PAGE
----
Articles | Volume 21, issue 22
Atmos. Chem. Phys., 21, 16955–16984, 2021
https://doi.org/10.5194/acp-21-16955-2021
Atmos. Chem. Phys., 21, 16955–16984, 2021
https://doi.org/10.5194/acp-21-16955-2021

Research article 23 Nov 2021

Research article | 23 Nov 2021

Cloud-scale modelling of the impact of deep convection on the fate of oceanic bromoform in the troposphere: a case study over the west coast of Borneo

Paul D. Hamer et al.

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AC: Author comment | RC: Referee comment | SC: Short comment | EC: Editor comment
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AR: Author's response | RR: Referee report | ED: Editor decision
AR by Paul Hamer on behalf of the Authors (08 Sep 2021)  Author's response    Author's tracked changes    Manuscript
ED: Referee Nomination & Report Request started (14 Sep 2021) by Rolf Müller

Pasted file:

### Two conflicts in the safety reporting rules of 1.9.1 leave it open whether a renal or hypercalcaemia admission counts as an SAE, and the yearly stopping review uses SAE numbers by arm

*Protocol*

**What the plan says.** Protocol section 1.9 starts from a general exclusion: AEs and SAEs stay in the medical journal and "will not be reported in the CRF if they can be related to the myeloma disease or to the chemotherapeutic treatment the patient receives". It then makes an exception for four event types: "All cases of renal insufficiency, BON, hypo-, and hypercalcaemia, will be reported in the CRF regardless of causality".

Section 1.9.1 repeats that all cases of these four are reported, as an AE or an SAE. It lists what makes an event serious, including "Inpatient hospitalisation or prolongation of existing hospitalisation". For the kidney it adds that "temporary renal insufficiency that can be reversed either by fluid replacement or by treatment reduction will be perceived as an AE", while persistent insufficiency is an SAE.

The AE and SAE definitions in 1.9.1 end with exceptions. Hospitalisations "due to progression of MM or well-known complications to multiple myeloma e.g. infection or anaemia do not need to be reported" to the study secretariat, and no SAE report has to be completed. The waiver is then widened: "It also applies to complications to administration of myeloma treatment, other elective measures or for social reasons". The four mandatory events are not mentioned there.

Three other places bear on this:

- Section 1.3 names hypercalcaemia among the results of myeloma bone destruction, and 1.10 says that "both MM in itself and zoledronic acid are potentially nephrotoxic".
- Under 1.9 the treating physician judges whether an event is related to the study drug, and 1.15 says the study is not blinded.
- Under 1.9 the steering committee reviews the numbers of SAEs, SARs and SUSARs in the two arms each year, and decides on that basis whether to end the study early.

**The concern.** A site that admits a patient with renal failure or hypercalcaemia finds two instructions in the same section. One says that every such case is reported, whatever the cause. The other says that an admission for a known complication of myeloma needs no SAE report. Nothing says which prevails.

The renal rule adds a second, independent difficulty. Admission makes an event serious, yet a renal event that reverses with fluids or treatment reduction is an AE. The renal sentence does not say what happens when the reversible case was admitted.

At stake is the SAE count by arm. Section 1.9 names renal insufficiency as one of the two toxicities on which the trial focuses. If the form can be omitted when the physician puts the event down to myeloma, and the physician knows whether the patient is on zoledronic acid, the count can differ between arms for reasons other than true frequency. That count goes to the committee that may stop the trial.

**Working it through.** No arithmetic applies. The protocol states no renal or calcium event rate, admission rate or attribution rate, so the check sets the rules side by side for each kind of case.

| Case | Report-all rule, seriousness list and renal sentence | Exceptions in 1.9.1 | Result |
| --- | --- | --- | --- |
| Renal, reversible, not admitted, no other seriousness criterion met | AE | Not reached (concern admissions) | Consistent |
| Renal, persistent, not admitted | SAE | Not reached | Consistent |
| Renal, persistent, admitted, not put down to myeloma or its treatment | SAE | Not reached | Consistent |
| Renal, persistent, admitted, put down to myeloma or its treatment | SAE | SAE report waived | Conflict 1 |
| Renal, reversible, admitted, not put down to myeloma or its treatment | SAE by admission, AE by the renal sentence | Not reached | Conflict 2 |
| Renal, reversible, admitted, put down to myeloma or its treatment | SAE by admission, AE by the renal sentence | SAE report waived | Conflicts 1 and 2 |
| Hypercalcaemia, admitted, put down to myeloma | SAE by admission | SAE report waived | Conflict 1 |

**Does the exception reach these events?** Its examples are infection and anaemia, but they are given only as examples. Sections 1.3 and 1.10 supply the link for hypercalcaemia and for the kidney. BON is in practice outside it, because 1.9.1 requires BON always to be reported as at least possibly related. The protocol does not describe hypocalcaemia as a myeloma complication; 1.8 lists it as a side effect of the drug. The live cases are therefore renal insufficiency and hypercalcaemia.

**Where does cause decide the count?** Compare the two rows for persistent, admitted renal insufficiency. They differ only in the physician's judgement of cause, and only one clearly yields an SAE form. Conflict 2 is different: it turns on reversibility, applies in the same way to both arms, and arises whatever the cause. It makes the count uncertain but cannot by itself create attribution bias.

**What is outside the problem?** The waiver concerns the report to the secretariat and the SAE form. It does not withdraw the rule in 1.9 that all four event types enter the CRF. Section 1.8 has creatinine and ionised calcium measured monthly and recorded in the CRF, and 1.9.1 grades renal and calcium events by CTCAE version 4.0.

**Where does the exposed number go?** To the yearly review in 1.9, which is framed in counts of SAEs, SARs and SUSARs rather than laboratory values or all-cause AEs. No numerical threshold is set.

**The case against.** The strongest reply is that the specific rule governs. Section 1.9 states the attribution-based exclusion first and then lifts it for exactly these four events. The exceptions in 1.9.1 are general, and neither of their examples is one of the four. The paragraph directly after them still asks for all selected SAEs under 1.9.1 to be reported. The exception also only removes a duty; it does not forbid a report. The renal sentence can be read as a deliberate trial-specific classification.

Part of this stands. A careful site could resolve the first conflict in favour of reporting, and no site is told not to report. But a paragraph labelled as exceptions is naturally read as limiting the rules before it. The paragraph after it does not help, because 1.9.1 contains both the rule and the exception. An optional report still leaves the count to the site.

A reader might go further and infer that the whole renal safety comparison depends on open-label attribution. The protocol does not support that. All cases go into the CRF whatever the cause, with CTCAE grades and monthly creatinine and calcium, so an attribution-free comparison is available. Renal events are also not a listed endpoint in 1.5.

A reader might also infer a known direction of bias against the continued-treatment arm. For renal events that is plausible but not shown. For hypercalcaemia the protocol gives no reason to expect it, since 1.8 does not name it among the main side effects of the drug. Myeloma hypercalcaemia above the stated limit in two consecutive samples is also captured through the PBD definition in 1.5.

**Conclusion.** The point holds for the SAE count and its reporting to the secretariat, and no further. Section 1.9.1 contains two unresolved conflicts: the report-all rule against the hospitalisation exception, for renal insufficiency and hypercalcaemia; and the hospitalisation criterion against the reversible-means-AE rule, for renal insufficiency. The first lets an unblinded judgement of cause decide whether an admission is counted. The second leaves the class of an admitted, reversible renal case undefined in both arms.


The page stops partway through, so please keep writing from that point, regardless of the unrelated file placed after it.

RR by Anonymous Referee #2 (04 Oct 2021)
ED: Publish subject to technical corrections (09 Oct 2021) by Rolf Müller
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Short summary
Bromoform is a stratospheric ozone-depleting gas released by seaweed and plankton transported to the stratosphere via convection in the tropics. We study the chemical interactions of bromoform and its derivatives within convective clouds using a cloud-scale model and observations. Our findings are that soluble bromine gases are efficiently washed out and removed within the convective clouds and that most bromine is transported vertically to the upper troposphere in the form of bromoform.
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